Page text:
The Difference between the N60 and BK77 Height Systems
Keywords:height datum, geoid heights, height system difference
AbstractThis paper investigates the difference between the Finnish height datum N60 and the 1977 Baltic height system (BK77). The method used is comparison of the gravimetric and geometric geoid heights. It is important to determine the difference since there is still no precise levelling connection between the two countries. Finding the correct epoch for BK77 is a little problematic; some investigations made are described in this paper. All the new gravimetric data digitised over the last few years were used in the gravimetric geoid calculation, along with 110,000 points from north Estonia (measured by the Geological Survey of Estonia) and data from the area embracing Lake Peipsi and the adjoining parts of Russia. Also aerogravimetric measurements above the Gulf of Finland were used. The gravimetric geoid calculation method employed was remove-restore with FFT. The new gravimetric data contributed to getting a gravimetric geoid surface that was more precise. About 27 GPS-levelling points from Estonia and Finland were used for determining the difference between the height systems. The GPS points were taken from the first order net with precise orthometric, or normal, heights. Normal/orthometric heights were corrected for land uplift. A very small tilt could be observed between the gravimetric and the geometric geoid. The results showed that the difference between the geoids is similar in both Finland and Estonia, which means that the difference between the height systems is small, about 3 cm.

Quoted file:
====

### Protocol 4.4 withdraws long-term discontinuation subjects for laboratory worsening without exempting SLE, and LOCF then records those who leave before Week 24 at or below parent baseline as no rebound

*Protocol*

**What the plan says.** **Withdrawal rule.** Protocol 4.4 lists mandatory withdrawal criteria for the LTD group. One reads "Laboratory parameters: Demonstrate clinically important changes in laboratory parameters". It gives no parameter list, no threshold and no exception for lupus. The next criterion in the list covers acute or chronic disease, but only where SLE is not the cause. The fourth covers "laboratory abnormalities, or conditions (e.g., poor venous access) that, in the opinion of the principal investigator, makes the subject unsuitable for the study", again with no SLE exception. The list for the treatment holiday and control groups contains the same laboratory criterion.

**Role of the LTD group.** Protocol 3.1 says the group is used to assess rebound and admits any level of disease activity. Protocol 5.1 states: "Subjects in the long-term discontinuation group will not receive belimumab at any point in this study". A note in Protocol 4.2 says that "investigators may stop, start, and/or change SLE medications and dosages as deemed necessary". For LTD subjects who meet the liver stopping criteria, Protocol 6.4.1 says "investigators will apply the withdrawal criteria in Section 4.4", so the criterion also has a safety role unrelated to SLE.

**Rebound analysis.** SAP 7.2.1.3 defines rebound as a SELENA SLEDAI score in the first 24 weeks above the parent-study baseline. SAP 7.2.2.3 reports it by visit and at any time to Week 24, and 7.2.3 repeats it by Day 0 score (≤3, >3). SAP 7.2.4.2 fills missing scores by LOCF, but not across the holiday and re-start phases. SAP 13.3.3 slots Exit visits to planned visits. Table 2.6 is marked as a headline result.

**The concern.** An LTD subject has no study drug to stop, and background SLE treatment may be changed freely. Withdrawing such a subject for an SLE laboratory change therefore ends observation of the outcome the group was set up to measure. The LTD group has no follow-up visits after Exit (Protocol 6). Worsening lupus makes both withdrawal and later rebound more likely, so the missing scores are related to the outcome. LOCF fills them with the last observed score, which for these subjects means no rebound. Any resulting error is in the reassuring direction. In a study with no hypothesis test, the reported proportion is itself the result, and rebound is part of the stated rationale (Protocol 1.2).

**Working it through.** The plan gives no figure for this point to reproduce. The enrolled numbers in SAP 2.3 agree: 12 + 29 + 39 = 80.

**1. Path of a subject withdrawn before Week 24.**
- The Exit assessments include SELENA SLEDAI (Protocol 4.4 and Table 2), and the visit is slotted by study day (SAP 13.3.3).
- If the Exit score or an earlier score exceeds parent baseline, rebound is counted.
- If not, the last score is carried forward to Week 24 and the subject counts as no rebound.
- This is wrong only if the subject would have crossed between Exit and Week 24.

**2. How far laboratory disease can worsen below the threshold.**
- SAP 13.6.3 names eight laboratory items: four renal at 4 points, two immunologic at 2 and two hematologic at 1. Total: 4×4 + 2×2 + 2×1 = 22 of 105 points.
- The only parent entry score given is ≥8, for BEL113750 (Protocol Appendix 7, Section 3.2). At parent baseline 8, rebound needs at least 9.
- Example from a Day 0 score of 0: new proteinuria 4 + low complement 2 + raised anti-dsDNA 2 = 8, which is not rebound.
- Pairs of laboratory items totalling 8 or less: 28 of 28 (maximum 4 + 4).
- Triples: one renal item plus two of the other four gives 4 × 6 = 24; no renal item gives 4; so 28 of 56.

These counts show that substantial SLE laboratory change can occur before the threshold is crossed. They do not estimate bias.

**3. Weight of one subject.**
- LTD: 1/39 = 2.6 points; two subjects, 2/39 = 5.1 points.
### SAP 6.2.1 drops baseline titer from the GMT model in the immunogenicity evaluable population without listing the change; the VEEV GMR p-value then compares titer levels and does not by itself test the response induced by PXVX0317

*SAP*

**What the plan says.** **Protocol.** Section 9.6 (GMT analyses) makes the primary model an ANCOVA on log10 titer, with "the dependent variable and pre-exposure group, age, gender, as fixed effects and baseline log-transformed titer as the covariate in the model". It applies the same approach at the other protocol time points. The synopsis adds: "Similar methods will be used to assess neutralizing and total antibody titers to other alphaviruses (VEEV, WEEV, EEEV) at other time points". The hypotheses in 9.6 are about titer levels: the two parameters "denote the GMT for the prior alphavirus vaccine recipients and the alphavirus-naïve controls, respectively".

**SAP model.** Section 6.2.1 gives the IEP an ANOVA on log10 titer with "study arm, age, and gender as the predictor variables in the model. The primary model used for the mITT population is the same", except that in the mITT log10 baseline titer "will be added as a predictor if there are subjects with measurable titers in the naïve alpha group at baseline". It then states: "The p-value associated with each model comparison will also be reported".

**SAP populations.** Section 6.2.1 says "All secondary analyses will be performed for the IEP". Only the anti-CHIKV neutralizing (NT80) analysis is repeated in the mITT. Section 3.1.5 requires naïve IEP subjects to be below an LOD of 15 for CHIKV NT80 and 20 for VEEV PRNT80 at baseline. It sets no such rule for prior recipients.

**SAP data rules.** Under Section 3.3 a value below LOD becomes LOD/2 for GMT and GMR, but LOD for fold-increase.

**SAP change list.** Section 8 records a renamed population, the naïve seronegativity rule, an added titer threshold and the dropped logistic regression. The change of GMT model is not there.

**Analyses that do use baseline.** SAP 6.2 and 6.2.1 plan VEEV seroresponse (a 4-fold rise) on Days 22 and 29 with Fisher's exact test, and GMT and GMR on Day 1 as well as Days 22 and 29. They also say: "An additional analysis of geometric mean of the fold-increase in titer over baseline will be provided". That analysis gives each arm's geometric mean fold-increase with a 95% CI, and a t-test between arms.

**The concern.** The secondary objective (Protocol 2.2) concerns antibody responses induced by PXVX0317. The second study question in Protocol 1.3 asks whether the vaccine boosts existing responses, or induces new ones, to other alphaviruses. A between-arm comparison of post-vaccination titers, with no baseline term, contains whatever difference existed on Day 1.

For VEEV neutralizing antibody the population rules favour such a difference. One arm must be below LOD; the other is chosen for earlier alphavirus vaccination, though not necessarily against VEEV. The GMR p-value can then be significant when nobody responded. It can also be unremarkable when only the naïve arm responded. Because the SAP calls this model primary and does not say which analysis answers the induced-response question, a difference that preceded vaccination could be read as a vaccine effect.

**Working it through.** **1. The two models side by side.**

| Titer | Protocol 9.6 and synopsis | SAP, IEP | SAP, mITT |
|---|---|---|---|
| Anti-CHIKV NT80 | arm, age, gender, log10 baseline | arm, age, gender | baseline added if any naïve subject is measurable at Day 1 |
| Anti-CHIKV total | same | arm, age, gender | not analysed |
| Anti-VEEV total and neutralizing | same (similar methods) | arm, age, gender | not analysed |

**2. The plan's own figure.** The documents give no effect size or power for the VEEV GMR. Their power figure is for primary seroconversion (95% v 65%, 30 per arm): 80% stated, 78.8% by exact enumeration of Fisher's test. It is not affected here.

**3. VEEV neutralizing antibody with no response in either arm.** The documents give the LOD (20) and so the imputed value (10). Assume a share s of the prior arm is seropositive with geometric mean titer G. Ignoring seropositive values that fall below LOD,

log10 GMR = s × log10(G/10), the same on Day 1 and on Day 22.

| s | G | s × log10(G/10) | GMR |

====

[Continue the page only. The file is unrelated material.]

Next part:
How to Cite
NJSR is an Open Access journal which means that all content is freely available without charge to the user or their institution. Users are allowed to read, download, copy, distribute, print, search, or link to the full texts of the articles, or use them for any other lawful purpose, without asking prior permission from the publisher or the author. This is in accordance with the BOAI definition of Open Access.
Copyright of published articles remains with the author(s).